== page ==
Neuro Science  








Metacognition means 'cognition about cognition'. Putting it in simpler form, 'thinking about my own thinking (i.e, my own congnition)'. It involves being aware of one's own thought processes


The prefix "meta-" comes from Greek and has multiple meanings, but in general it refers to something that is beyond, transcending.  You would have heard of this prefix pretty often from the word 'metaphysics' which is a branch of philosophy deals with 'something beyond physical object', in other words the study of the fundamental nature of reality and existence rather than what appears in physical form.


Cognition refers to the mental processes and activities related to acquiring, processing, storing, and using information. It encompasses a wide range of mental activities, including perception, attention, memory, language, problem-solving, reasoning, and decision-making.




Why Metacognition ?


One of the reasons why the term 'Metacoginition' is getting attention from many people is because it is an important aspect of learning and problem-solving, as it allows individuals to take a more active role in their own learning and to adapt their strategies based on their own experiences and feedback. It is also an important aspect of self-regulated learning, which refers to the ability to manage one's own learning and motivation. We can describe some of the reasons more specifically as below :

  • Improved Learning: Metacognition has been shown to improve learning outcomes, as it helps individuals become aware of their own cognitive processes, identify areas where they may need to improve, and develop strategies to address those areas.
  • Higher-Order Thinking: Metacognition is considered a higher-order thinking skill, which means it is a skill that goes beyond basic knowledge acquisition and involves more complex cognitive processes such as analysis, evaluation, and reflection. These skills are increasingly important in many professional fields and are highly valued by employers.
  • Lifelong Learning: In today's rapidly changing world, there is an increasing need for individuals to become lifelong learners who can adapt to new challenges and circumstances. Metacognition can help individuals become more self-directed learners who are better equipped to manage their own learning and acquire new skills and knowledge.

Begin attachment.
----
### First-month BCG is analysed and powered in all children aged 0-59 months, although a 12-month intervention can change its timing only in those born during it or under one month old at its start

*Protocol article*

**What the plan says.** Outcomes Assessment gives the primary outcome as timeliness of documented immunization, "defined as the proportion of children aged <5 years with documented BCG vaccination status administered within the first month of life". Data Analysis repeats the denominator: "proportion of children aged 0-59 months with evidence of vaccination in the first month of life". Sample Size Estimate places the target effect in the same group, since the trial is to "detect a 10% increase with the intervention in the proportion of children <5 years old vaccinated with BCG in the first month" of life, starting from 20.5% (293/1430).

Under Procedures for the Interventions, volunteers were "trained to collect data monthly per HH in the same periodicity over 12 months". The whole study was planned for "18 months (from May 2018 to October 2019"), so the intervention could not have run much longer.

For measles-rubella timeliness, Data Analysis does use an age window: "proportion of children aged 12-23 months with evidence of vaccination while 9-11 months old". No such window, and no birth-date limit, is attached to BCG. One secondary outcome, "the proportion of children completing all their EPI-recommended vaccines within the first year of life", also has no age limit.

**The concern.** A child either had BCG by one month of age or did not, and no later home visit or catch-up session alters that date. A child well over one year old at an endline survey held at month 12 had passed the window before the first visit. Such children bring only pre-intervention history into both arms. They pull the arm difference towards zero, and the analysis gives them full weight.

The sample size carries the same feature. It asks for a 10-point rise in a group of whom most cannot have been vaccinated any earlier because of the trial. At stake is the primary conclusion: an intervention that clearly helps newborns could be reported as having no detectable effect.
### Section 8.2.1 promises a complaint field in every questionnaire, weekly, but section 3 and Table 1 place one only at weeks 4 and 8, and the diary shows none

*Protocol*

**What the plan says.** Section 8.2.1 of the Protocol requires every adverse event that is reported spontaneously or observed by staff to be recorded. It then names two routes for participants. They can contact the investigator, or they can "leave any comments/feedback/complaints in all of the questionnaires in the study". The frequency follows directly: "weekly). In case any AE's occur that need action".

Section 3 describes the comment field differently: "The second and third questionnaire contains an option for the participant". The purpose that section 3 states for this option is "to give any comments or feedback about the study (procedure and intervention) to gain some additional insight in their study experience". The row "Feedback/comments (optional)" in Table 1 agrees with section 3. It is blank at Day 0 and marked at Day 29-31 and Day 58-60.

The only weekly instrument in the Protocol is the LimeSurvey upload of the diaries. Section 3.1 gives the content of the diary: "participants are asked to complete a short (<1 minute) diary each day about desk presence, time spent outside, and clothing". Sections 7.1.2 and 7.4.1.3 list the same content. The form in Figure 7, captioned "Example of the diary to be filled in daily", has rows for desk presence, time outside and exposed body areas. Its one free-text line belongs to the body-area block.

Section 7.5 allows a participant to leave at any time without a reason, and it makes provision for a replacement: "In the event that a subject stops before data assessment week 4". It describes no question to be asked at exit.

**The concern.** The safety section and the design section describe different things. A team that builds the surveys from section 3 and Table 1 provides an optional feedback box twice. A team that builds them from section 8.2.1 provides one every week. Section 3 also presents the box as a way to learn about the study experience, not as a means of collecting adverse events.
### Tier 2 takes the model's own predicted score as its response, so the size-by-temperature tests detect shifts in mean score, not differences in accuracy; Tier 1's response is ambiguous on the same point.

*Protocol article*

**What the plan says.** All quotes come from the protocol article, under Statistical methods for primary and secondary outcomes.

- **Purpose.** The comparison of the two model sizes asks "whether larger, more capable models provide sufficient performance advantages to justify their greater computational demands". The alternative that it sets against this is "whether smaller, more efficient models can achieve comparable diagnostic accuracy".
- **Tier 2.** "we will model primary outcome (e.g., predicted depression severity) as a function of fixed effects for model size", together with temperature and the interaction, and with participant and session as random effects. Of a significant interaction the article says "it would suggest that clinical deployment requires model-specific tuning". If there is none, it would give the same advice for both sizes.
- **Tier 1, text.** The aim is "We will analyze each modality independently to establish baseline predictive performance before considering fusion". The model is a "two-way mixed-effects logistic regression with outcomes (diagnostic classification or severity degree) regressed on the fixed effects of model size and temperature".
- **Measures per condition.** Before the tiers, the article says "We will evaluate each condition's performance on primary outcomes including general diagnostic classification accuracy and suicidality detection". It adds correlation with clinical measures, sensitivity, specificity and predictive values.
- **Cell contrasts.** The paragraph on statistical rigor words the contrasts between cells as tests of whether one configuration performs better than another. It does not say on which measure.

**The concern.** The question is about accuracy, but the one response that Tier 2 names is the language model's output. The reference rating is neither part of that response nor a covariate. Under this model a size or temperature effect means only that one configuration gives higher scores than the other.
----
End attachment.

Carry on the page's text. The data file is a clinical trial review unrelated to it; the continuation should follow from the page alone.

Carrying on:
• Mental Health: Metacognition has also been linked to improved mental health outcomes, as it can help individuals become more aware of their own thoughts and emotions and develop strategies for managing them.




Components of Metacognition


There are several components of metacognition in the context of learning and problem-solving. Followings are some of those components.

  • Knowledge of one's own cognitive processes: This involves understanding how one thinks, reasons, and learns, as well as being aware of one's own strengths and weaknesses in these areas.
  • Planning and goal-setting: This involves setting specific goals for learning or problem-solving tasks and developing a plan for how to achieve those goals.
  • Monitoring: This involves keeping track of my own progress towards the goal and being aware of any difficulties or challenges that arise.
  • Evaluating: This involves assessing my own performance and determining what strategies were effective and what could be improved upon for future learning or problem-solving.




How to apply the metacognition to our own learning process ?


You can apply this theory/method in various ways to improve understanding, problem-solving, and overall academic performance.

By incorporating these metacognitive strategies and activities into teaching and learning, you can develop a deeper understanding of your own cognitive processes and become more effective, self-regulated learners.


Here are some specific examples of metacognition as a learning method


Self-questioning: You can develop your own metacognitive skills by asking yourselves questions before, during, and after learning. For instance, you might consider:

  • What do I already know about this topic?
  • What are my learning goals?
  • How can I monitor my understanding during the process?
  • What strategies can I use if I'm struggling?
  • How can I evaluate my progress and identify areas for improvement?